Everyone would be a lot happier if they had Julie Hesmondhalgh to tell them bedtime stories. Her husband Ian Kershaw’s lightly sci-fi love story has her narrate the goings-on in a normal street, drawing on the loveliest bits of life: falling in love, staying in love for 50 years, and finding a place in the universe.
Hesmondhalgh, in her beautifully soft voice, explains how two neighbours meet in the small hours of a morning when they can’t sleep and when time has stopped.
The Greatest Play in the History of the World is interspersed with voice-over about the golden records sent out into deep space on the shuttle Voyager containing snapshots – in music, maths, literature, science – from Earth.
Kershaw’s writing is just as wonderful when he’s talking about the huge unfathomable depths of space as in its more terrestrial moments, such as his descriptions of bins and Facebook neighbourhood watch groups.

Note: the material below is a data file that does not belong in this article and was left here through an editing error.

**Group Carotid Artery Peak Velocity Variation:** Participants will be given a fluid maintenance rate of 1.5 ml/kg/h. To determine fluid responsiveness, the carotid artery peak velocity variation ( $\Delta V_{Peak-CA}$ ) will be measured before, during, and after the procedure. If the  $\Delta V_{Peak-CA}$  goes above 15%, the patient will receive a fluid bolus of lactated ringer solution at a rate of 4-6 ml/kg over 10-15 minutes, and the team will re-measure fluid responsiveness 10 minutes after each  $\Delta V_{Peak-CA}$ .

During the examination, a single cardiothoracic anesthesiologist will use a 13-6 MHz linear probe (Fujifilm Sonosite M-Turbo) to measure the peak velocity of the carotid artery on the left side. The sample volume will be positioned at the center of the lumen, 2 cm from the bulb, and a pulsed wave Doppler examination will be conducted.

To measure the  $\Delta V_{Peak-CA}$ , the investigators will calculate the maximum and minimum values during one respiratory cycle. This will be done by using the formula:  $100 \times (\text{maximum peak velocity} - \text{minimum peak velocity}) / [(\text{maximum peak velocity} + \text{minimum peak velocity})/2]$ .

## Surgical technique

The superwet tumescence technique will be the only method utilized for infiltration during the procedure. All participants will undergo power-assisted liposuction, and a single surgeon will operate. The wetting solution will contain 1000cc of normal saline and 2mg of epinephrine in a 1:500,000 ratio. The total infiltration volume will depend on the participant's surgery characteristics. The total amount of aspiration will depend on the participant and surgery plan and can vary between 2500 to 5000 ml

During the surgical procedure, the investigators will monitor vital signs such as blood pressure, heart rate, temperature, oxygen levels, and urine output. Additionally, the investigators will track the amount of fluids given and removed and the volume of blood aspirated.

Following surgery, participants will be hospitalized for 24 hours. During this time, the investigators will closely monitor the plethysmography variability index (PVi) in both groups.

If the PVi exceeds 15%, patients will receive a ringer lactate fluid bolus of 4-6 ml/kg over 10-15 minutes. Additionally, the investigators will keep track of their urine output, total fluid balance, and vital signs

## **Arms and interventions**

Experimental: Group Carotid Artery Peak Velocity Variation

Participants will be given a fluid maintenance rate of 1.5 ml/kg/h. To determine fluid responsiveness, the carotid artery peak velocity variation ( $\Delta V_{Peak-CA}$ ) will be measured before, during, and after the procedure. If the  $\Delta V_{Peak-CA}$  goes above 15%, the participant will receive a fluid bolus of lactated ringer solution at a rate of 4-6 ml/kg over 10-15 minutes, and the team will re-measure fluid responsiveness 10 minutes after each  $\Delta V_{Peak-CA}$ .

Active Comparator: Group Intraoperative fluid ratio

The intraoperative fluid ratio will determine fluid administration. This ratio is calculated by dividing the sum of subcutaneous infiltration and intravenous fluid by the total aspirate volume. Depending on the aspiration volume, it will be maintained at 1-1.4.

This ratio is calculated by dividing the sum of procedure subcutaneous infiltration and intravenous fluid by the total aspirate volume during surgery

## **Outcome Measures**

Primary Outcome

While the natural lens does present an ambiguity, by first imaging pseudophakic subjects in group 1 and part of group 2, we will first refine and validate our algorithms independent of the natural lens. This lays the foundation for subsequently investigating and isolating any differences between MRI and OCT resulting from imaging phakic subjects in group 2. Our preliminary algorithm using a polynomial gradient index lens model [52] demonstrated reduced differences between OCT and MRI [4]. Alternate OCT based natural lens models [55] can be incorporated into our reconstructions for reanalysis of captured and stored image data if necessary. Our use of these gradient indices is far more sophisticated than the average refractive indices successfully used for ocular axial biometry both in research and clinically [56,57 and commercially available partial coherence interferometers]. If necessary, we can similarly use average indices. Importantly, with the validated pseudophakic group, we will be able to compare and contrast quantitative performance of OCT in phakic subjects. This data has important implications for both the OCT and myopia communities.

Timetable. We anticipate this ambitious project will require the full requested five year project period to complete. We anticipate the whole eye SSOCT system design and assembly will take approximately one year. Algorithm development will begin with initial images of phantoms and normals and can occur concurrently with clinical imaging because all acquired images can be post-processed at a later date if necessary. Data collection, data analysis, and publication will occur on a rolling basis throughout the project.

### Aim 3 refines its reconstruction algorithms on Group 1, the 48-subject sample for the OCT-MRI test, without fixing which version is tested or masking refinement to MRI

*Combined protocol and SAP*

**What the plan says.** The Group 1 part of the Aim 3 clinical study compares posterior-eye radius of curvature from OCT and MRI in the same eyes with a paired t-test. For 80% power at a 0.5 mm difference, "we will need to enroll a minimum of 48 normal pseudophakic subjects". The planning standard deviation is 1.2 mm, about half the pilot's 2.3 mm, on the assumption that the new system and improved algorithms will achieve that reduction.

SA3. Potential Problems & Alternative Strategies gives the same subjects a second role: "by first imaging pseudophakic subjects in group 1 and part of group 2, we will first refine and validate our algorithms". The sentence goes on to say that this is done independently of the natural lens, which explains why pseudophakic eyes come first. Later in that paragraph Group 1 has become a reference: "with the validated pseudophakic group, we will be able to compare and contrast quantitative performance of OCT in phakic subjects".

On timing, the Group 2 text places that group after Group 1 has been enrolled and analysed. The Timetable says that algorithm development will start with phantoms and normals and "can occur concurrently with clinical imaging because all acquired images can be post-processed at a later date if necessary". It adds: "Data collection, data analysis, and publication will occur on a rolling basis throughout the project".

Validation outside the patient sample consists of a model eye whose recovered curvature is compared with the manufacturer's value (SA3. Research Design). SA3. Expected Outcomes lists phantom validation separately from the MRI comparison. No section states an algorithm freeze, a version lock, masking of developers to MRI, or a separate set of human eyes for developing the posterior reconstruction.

Warm and comfortable, the play itself is just like the cuddly, bobbly cardigan Hesmondhalgh wears as she skips and pounces around the stage.
It takes great skill to tell a big story like this and to command the stage so effortlessly for more than an hour, bringing big bursts of life to Kershaw’s world. But it’s skill that Hesmondhalgh has in excess quantities.
Under Raz Shaw’s direction, she turns this tiny space, with its dark-blue spangled carpet, into an entire cosmos.